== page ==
A guide to the surviving records of the Derbyshire Coroners.
It has been the duty of county coroners since 1194 to investigate the circumstances of unnatural, sudden, or suspicious deaths, and deaths in prison, with additional functions acquired over time.
There are two coroners for Derbyshire:
Derby and South Derbyshire, based in Derby
High Peak, Chesterfield and North Derbyshire (Hundred of Scarsdale), based in Chesterfield
Very few coroners’ records survive for Derbyshire until the mid-20th century. Before then researchers are advised to look in local newspapers to discover more about deaths in Derbyshire. The following coroners’ archives survive at Derbyshire Record Office:
From 1752 to 1860, coroners were required to file their inquests at the County Quarter Sessions. Until 1926 all inquests were held before a jury. Only 38 examples of coroners’ inquests survive amongst the Quarter Sessions records. It is believed that all other early inquest reports were pulped during the Second World War, meaning that the principal primary source in this area is the coroners’ expenses returns (see below).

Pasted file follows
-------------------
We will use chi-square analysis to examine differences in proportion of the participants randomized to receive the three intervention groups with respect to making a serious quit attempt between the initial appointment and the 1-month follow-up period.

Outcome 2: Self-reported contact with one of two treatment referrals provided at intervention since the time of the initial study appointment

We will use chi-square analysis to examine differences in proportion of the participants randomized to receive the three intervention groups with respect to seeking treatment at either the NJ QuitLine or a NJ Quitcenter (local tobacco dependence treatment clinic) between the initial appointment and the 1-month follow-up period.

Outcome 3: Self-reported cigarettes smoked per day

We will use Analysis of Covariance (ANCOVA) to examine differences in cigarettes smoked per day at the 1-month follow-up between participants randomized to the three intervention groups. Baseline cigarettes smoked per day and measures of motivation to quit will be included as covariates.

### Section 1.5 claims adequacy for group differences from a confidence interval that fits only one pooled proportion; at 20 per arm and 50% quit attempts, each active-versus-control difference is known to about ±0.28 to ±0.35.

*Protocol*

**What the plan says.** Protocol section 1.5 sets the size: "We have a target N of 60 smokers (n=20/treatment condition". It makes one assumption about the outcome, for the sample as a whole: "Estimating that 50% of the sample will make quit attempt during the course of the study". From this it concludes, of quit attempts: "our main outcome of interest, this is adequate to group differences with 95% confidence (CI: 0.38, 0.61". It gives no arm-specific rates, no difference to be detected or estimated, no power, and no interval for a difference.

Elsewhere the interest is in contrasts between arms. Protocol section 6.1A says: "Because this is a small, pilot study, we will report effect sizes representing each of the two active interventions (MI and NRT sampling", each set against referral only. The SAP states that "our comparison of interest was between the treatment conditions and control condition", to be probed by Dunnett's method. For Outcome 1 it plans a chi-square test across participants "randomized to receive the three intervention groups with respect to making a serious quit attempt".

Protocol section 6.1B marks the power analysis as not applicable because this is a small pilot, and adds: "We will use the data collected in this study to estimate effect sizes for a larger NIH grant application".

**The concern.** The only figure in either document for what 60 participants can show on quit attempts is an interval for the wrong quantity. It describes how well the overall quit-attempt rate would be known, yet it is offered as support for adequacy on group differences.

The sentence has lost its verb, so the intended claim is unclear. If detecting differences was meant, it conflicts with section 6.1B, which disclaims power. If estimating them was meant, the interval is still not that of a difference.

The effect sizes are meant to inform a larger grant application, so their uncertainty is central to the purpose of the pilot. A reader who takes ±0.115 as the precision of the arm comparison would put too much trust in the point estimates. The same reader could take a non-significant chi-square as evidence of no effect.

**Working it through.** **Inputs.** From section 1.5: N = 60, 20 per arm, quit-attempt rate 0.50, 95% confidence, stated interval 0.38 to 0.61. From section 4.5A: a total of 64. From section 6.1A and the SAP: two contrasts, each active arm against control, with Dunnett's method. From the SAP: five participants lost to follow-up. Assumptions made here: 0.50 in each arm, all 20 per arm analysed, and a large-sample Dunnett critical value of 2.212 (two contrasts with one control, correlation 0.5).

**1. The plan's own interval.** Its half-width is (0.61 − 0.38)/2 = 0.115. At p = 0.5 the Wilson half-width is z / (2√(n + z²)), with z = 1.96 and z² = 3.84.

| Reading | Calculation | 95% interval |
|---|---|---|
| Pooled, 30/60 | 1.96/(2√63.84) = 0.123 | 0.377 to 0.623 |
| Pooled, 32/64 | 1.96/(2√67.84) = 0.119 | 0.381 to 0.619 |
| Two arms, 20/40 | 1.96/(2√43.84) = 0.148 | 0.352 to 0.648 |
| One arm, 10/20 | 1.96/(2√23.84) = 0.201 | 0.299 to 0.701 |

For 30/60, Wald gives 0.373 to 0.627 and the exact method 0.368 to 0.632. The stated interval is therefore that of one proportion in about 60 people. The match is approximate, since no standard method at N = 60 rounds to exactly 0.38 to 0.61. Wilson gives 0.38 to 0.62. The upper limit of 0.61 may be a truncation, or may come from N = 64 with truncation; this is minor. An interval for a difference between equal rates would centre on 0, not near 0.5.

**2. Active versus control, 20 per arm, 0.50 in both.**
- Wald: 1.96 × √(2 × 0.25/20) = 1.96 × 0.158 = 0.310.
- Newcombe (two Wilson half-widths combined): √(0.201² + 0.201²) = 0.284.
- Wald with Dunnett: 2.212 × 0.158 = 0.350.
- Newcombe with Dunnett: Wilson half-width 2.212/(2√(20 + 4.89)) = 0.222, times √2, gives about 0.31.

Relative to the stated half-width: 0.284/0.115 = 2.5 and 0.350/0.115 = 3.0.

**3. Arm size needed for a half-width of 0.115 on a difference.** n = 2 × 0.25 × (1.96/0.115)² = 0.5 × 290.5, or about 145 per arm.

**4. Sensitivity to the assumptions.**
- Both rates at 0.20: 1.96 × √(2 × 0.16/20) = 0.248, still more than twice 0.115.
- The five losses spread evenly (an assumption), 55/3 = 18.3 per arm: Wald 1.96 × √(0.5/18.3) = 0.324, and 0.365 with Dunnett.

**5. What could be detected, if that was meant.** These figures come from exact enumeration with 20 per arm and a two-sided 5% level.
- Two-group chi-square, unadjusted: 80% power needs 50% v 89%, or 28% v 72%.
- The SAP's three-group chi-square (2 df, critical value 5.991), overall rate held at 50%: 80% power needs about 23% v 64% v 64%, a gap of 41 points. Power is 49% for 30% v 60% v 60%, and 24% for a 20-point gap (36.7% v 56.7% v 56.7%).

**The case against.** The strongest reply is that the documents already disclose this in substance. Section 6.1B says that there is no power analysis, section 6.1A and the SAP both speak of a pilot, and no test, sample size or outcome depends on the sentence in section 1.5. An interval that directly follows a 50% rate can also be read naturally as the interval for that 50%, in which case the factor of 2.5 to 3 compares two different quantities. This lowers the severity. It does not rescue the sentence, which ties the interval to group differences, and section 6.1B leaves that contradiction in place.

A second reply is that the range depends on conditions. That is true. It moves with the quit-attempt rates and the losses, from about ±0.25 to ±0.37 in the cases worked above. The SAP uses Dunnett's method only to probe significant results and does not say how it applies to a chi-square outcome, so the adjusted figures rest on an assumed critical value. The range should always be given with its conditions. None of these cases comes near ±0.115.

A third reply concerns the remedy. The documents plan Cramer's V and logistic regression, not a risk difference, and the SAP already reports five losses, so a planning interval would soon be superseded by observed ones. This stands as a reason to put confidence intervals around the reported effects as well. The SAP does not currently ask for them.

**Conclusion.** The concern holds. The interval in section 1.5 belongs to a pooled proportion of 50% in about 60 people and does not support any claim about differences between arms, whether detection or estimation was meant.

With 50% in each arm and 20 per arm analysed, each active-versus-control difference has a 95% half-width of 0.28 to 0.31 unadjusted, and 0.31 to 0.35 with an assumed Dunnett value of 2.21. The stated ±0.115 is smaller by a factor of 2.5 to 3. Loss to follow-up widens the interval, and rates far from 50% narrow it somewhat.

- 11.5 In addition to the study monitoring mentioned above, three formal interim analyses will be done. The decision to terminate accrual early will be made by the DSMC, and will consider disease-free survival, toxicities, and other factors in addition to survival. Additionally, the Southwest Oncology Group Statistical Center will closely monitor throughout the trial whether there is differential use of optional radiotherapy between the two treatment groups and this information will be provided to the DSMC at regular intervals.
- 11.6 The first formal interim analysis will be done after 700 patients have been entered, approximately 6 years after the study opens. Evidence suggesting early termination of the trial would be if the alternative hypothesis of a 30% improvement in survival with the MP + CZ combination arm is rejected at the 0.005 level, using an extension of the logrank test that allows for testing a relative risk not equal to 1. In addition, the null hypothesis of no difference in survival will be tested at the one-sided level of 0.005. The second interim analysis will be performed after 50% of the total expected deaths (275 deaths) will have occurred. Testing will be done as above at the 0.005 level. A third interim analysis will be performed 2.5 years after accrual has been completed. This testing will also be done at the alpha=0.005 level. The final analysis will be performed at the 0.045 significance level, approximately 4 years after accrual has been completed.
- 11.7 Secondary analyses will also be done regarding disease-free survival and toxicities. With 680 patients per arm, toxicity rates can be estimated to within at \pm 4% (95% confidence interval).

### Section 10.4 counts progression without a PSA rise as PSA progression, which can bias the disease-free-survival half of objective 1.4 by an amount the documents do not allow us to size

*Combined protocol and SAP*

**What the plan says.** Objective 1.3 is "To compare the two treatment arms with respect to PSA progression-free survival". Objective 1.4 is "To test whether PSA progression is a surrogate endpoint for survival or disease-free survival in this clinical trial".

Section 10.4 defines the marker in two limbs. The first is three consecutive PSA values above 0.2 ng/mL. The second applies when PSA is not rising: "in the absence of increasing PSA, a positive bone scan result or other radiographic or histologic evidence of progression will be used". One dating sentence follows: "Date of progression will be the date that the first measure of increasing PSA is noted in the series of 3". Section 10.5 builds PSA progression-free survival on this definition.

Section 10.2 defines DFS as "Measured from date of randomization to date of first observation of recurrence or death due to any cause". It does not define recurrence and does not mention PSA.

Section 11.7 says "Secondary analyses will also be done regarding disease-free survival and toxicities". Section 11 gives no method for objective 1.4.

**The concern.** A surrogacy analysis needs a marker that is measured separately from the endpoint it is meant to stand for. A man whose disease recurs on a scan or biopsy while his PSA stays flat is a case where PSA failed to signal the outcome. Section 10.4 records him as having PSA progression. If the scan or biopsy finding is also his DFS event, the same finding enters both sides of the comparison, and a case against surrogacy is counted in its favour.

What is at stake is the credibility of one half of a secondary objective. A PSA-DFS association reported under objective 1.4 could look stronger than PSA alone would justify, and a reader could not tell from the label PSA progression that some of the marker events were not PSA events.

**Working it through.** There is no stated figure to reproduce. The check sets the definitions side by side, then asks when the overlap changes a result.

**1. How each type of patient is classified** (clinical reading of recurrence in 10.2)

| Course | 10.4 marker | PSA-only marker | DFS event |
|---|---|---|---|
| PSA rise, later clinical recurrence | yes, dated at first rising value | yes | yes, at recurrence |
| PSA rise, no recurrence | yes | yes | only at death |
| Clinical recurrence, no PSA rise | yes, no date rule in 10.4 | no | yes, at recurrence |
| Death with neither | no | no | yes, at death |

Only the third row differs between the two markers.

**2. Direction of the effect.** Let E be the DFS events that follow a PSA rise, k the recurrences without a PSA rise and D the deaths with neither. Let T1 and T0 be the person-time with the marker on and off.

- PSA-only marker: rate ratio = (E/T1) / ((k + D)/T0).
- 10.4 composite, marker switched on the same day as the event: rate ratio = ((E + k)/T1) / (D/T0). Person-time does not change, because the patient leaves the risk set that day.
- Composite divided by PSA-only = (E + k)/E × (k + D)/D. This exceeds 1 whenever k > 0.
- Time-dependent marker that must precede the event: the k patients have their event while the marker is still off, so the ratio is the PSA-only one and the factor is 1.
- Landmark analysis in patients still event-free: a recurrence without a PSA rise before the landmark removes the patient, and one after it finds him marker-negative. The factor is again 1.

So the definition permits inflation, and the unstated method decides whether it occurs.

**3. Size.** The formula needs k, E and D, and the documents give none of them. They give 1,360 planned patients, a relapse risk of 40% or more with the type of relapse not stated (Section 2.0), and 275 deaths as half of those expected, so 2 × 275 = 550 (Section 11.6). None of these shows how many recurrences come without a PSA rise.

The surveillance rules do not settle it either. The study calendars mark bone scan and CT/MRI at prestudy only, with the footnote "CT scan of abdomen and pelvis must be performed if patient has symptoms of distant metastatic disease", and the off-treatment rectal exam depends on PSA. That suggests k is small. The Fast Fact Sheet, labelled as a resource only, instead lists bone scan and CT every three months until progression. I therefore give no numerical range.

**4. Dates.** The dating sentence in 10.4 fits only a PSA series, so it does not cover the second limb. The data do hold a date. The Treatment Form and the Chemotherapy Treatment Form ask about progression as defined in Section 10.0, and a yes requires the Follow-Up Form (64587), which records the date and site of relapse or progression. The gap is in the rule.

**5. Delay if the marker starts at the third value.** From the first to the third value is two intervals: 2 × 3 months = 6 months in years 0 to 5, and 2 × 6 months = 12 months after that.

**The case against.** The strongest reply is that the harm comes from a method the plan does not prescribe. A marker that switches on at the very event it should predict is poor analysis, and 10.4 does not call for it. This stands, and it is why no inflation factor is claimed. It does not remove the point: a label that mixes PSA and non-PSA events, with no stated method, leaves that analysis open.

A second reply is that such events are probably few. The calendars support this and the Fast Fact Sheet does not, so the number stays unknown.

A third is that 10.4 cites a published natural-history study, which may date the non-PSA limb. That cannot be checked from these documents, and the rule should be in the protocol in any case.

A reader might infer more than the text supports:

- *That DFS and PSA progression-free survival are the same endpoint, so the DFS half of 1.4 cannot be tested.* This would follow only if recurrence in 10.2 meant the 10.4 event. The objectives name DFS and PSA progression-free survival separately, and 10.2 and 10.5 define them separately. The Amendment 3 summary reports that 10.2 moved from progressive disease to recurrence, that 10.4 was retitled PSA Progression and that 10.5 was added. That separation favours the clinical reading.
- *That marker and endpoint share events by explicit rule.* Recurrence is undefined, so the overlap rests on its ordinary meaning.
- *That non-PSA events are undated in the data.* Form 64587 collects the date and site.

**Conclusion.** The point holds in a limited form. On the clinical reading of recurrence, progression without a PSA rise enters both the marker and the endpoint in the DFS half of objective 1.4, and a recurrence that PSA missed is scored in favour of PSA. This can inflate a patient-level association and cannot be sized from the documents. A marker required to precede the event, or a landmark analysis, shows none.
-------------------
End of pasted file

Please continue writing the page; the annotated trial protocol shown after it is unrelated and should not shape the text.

These inquests give: date of inquest; name of deceased; the verdict; date of death; cause of death; name of coroner; names of jurors; and constable’s receipt.
Under the Act 25 Geo II c29 (1752) fees and travelling expenses were payable to coroners. The claims submitted by the coroners usually giving place of inquest, name of victim, mileage and sometimes verdict.
Amongst a large collection of business papers and client records from Robothams Solicitors are three ledgers of William and William Harvey Whiston who acted as Coroners for County. The detail in the ledgers varies over time, but are similar to those in the Expense Claims that survive in the Quarter Sessions collection.
Due to the highly sensitive information held in the coroners files, the records are not generally available for public consultation. Please contact the relevant coroner directly if there is a specific inquest file that you require access to.